IMOS - ANMN National Reference Station (NRS) Sub-Facility

Researchers: Data Officer (Point of contact , Distributor) ,  Data Officer (Point of contact , Distributor) ,  Lynch, Tim (Point of contact ) ,  Lynch, Tim (Point of contact )

Brief description The IMOS National Reference Station Sub-Facility (NRS) comprises of a series of national reference stations designed to monitor particular oceanographic phenomena in Australian coastal ocean waters. The reference stations increase the number of long term time series observations available to researchers, both in terms of variables recorded, temporal distribution and geographical extent. Data is collected using moored sensors and in monthly water sampling field trips. As the project progresses NRS moorings will be fitted for telemetry and data will become available in real time from each of the NRS sites around Australia. There are 7 current NRS sites: Two in Queensland, one in the Northern Territory, one in Western Australia, one in Tasmania, one in New South Wales and one in South Australia. There is one former site at Esperance, the mooring was retrieved in December 2013 and not redeployed; and one former site at Ningaloo Reef, with the mooring retrieved in August 2014 and not redeployed. Operation of the NRS sub-facility is distributed between several operators and is coordinated nationally.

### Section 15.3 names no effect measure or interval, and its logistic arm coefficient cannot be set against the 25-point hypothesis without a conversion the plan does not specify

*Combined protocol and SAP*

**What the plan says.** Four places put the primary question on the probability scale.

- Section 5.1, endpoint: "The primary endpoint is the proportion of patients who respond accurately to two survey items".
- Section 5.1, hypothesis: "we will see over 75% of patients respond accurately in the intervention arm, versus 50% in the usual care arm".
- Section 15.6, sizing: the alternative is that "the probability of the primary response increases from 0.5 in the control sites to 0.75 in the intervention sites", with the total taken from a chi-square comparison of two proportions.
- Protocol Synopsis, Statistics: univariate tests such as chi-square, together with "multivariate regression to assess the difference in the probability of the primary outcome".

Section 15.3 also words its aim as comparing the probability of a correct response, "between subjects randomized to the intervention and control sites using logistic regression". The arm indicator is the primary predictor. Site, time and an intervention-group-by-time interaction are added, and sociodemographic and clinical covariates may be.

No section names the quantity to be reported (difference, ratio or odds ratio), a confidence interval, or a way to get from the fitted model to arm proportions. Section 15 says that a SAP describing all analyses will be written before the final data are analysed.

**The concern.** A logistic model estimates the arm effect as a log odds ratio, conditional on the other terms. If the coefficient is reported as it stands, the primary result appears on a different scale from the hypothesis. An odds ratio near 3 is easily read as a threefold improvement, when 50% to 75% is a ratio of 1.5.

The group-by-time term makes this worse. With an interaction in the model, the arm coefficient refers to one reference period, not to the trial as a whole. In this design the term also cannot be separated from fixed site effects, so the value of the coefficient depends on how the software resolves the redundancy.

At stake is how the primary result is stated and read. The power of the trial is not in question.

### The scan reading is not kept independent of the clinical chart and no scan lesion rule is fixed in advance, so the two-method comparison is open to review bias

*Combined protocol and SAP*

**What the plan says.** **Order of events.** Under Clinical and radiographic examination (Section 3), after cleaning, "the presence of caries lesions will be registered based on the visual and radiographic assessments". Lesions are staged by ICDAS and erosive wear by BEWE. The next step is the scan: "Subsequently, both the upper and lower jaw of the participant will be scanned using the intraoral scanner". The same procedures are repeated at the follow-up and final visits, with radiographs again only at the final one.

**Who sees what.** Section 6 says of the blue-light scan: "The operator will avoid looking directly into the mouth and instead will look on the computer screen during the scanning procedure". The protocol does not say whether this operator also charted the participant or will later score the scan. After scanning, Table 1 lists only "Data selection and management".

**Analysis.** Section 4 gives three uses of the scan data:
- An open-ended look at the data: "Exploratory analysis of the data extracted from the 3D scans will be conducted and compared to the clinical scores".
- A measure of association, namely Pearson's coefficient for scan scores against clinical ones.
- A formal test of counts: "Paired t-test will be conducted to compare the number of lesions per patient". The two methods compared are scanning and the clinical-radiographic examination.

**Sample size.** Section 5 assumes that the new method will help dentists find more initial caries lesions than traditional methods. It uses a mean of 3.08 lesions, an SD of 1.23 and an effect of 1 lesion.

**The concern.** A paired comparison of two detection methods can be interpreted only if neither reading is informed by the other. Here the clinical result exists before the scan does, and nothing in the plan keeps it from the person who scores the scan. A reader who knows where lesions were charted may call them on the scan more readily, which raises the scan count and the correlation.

Lineage NATIONAL REFERENCE STATIONS The IMOS national reference stations will extend the number of long term time series observations in Australian coastal waters in terms of variables recorded both in their temporal distribution and geographical extent. It will also provide for biological, physical and chemical sampling and for 'ground truth' of remotely sensed observations. Currently there are only 3 long term reference stations and these would be extended to 7 distributed around the continent. At each coastal reference station a mooring will be deployed with sensors for conductivity, temperature, depth, fluorescence, dissolved oxygen, photo-synthetically available radiation (PAR), fluorescence and measurement of turbidity at three depths - the surface, seabed and an intermediate depth. At the seafloor Acoustic Doppler Current Profilers (ADCP) will be deployed. All reference stations will telemeter a reduced data set via Iridium satellite for real time monitoring. Physical sampling will be undertaken at each of the reference stations on a monthly basis (the last sampling occurred at the Esperance station in July 2013, and the Ningaloo station in August 2013). The physical samples will be analysed for nutrients, plankton species, both visibly and genetically, and pCO2. Biological sampling will greatly improve Australia's capability to meet its obligations for ecosystem based management and allow many researchers the opportunity to investigate possible long term changes in ecology that are likely to be linked to climate variability and wide scale validation of remotely sensed (satellite) observations of plant biomass.

Notes Credit
Australia’s Integrated Marine Observing System (IMOS) is enabled by the National Collaborative Research Infrastructure Strategy (NCRIS). It is operated by a consortium of institutions as an unincorporated joint venture, with the University of Tasmania as Lead Agent.

Notes Credit
Commonwealth Scientific and Industrial Research Organisation (CSIRO)

Notes Credit
Australian Institute of Marine Science (AIMS)

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Sydney Institute of Marine Science (SIMS)

Notes Credit
South Australian Research and Development Institute (SARDI)

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Other Information
(National Reference Stations page on IMOS website)

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